4. I’ve been looking for something to help me with note taking in the field for a while, growing on from my initial interest in what I now know as “geotagging” my general photography. The “Majorforms” application which I’m trialling at the moment is useful (geotag photos ; GPS tracklog ; record notes at a station including strike and dip, magnetic field strength (but not orientation), but it’s plainly a re-badging of a “collection framework”.
    (Being at work this week, I had to leave my phone at the heliport. So I’m not sure of the application’s exact name. Later, when I get back home I’ll find out.)
    As a geologist, it’s big, terrible, failing is that it only allows a single orientation to be recorded per station. Which is only occasionally sufficient for sedimentary rocks, and in metamorphic regions makes recording multiple cleavages, lineations, and complex structures … a bodge.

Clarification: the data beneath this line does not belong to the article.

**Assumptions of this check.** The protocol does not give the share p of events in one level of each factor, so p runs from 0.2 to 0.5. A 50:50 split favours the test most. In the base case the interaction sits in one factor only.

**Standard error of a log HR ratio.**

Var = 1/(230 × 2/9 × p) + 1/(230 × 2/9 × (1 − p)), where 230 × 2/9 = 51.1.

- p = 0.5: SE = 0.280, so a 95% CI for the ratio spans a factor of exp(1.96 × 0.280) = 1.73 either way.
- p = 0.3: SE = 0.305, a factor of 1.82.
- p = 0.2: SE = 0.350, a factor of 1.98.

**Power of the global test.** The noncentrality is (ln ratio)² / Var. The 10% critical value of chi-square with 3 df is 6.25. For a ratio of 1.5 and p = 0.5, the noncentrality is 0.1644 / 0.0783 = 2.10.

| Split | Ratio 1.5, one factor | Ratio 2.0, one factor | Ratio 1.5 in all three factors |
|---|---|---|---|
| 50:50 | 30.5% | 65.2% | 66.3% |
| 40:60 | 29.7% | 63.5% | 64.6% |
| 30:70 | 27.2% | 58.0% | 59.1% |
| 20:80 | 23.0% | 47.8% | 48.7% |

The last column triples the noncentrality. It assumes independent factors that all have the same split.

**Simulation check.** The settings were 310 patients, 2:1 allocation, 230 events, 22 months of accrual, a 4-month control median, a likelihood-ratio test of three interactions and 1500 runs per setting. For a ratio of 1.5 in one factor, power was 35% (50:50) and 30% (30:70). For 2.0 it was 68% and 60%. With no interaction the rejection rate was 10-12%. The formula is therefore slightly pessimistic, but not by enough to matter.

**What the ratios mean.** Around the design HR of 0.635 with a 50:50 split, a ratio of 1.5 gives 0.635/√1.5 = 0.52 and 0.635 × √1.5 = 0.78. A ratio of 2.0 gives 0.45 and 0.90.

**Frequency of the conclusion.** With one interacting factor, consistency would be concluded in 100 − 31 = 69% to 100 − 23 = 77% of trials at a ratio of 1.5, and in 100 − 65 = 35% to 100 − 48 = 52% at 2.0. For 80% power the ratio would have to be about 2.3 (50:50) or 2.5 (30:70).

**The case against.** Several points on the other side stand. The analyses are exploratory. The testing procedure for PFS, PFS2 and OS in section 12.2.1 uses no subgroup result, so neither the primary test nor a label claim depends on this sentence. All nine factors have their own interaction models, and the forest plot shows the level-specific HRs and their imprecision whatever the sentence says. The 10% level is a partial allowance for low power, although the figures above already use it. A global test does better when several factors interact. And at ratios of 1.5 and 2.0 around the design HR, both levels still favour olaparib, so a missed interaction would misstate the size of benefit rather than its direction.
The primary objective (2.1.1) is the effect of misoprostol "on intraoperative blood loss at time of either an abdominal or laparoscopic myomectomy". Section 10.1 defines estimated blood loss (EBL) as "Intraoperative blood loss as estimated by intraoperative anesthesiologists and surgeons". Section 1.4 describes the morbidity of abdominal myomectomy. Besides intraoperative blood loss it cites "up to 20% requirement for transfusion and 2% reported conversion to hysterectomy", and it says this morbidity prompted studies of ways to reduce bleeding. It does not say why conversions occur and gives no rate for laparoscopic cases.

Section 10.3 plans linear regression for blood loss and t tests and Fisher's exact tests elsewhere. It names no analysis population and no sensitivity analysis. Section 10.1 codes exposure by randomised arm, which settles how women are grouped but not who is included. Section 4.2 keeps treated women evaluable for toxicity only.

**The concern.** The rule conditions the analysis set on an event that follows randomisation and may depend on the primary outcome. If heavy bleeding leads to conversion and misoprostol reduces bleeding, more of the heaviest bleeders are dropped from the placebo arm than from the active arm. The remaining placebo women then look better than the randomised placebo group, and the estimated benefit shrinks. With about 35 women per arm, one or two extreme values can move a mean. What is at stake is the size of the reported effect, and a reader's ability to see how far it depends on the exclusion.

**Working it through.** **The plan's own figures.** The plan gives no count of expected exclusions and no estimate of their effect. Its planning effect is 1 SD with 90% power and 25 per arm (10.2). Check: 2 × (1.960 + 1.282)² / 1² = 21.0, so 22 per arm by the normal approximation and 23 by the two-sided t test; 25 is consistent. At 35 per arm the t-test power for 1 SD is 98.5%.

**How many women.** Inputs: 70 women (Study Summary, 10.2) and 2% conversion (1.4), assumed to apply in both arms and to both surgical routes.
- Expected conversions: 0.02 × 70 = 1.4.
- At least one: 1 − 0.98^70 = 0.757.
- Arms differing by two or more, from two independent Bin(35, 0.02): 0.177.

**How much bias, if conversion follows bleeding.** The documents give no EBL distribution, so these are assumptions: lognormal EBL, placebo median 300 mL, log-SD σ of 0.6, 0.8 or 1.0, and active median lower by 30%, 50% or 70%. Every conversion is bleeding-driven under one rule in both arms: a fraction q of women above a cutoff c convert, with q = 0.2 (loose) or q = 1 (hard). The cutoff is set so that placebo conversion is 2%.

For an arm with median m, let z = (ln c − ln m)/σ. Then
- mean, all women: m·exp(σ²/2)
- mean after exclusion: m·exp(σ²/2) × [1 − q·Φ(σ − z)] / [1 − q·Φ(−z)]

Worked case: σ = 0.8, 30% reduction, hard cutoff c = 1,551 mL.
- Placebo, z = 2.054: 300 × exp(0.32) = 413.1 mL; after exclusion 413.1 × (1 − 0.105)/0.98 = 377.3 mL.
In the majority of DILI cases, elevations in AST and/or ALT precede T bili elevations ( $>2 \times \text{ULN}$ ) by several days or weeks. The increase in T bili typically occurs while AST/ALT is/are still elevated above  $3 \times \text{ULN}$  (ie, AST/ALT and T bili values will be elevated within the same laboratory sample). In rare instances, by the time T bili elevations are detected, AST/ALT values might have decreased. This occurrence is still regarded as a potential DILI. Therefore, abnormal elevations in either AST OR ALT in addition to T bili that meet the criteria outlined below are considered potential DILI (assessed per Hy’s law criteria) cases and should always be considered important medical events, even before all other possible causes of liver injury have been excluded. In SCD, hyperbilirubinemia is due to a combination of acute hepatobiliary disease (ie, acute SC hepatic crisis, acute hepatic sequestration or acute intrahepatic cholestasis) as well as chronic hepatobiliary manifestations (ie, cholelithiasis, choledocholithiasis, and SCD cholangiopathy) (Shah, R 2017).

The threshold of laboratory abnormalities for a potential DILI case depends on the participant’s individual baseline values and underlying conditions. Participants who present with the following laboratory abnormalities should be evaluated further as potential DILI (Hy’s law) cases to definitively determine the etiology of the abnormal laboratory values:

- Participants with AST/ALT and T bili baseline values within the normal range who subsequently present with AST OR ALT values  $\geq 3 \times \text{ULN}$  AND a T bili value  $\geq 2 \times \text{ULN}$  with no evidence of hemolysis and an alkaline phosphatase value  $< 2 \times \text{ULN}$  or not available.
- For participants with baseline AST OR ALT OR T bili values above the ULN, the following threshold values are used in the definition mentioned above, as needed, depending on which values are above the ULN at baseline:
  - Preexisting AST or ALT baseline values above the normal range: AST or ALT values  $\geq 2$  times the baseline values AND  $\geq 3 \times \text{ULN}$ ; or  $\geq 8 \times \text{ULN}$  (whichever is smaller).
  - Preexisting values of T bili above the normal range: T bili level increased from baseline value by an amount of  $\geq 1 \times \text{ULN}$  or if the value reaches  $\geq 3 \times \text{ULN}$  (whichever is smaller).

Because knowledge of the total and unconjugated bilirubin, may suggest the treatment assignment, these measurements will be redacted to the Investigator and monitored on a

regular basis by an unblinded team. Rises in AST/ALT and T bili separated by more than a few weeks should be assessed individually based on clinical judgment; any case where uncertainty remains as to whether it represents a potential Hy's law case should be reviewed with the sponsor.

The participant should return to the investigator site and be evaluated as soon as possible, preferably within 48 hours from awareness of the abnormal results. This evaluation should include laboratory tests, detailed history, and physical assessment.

I’d looked at several other applications, including RockLogger, and came to the reluctant conclusion that my choices were limited to using the phone (or easier, tablet) purely as a notebook, and recording things by hand. Or, write my own application. As far as notebooks go – I’ve had enough batteries die on me at inopportune moments, days from a charging station, and had enough equipment die in rain, river crossings and mud, that an ink-on-paper notebook is less unreliable.
    There is interesting potential there – I might have to learn enough of this OO-programming guff to write my own – but what is currently available isn’t really “field-friendly”. The hardware platforms are interesting from a sensors point of view, but have severe problems for weekending trips. Do I carry batteries, food, or an ice axe as well as the tent and samples?
    I still carry my handlens, compass-clino, and relevant maps. Their batteries don’t run out, and they’re part of your essential safety kit anyway.

  5. Pingback: Part two: Problems in the field | Geological Society of London blog